This is a challenging read that definitely left me feeling convicted about the lack of intentionality I bring to my marriage. Dillow’s words drew my attention to the bad habits I’ve developed in eleven years of marriage, made me want to become a more invested wife, and gave some good tips on how to achieve a marriage that reflects Christ’s connection to the Church—something I have always wanted from my relationship with Luke. I especially liked the idea of developing a marriage purpose statement, and the final chapter about long-lasting love brought me to tears and reminded me how much I desire this for my relationship with Luke. (The chapter was my inspiration for this post.)

While the book prompted some great self-reflection and discussion with the other women in my group, I had a hard time with the tone, which seems to place the burden of a healthy marriage squarely on the wife’s shoulders while giving husbands a free pass. I understand this perspective: this is a book for wives, and WE are the only ones we can change, so it shouldn’t be focused on our husbands, their attitudes, or their behaviors. However, the subliminal message seems to position women in an overly passive role without acknowledging the partnership that exists between a husband and wife. Chapters on forgiveness and intimacy seem to excuse behaviors such as abuse and overemphasize female sexuality while disregarding many of a wife’s preferences and needs.

There are a LOT of stories included in this book, and I didn’t care for the way that they are messily woven into the overarching messages. I felt that fewer in-depth case studies would have been a more effective way of conveying various messages. I also could have done without the overly descriptive (and prescriptive) stories in the chapter on sexual intimacy: vague would have been just fine, I didn’t need x-rated play-by-plays of other women’s love lives!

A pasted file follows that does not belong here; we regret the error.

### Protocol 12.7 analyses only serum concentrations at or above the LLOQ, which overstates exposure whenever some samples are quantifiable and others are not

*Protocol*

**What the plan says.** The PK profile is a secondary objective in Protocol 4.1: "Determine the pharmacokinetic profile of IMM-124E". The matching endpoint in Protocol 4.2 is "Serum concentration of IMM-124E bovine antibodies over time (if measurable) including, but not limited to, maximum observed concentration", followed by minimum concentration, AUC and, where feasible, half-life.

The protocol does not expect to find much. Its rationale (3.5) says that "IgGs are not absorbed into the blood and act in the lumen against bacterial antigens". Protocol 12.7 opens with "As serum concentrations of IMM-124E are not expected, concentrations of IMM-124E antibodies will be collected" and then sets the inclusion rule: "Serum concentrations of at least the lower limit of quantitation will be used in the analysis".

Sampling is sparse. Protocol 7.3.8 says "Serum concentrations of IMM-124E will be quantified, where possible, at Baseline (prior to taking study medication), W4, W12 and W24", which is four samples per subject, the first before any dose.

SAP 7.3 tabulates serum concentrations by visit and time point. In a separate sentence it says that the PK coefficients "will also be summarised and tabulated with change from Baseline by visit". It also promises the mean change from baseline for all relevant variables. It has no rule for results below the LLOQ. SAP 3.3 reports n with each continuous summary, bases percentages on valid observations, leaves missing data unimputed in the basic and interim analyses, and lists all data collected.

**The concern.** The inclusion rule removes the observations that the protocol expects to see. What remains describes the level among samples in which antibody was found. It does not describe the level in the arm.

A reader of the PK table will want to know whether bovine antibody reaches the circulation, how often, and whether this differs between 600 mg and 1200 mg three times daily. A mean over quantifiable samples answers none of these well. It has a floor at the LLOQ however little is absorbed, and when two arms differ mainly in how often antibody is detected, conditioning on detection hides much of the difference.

If you are looking to step up your game within your marriage, you’ll find some great tools and helpful perspective shifts here, but you’ll need to do quite a bit of skimming to get to the meat of the book. Definitely recommend reading this with a group, as it provides some good discussion starters (and you’ll want somebody to laugh/cringe alongside you when getting to the stories!).

My Rating: 3.5 Stars.

The Overdue Life of Amy Byler, by Kelly Harms: Three years ago, Amy Byler’s husband John unexpectedly abandoned her and their two kids for a new life (and a new woman) in Hong Kong. When John comes back to Pennsylvania, hoping to make amends by offering to watch the kids for the summer so that Amy can have some time to herself, she reluctantly accepts the offer. Before she knows it, a week-long librarians’ conference in New York City has turned into a full-blown “momspringa” with Amy shedding her image of frazzled single mom and school librarian for a new look, an all-expenses-paid luxurious lifestyle, and a sea of interested suitors . . . including one particularly good-looking librarian. Amy finds that she hardly misses her old life or even her children. But then a crises forces Amy to take a hard look at her choices and make a firm decision about what she wants out of life.

This is a fun and very clever novel whose quirky characters and witty dialogue had me chuckling from start to finish (even during the sad parts). I loved the idea of a bedraggled single mom having the time of her life in the big city, and of course her experience prompted me to ponder how I might enjoy my own momspringa (spoiler: not in the ways Amy does, that’s for sure!). I appreciated the insights into parenthood, particularly the exploration of the sacrifices we moms make and how they might not always lead to the outcomes we hope for or expect.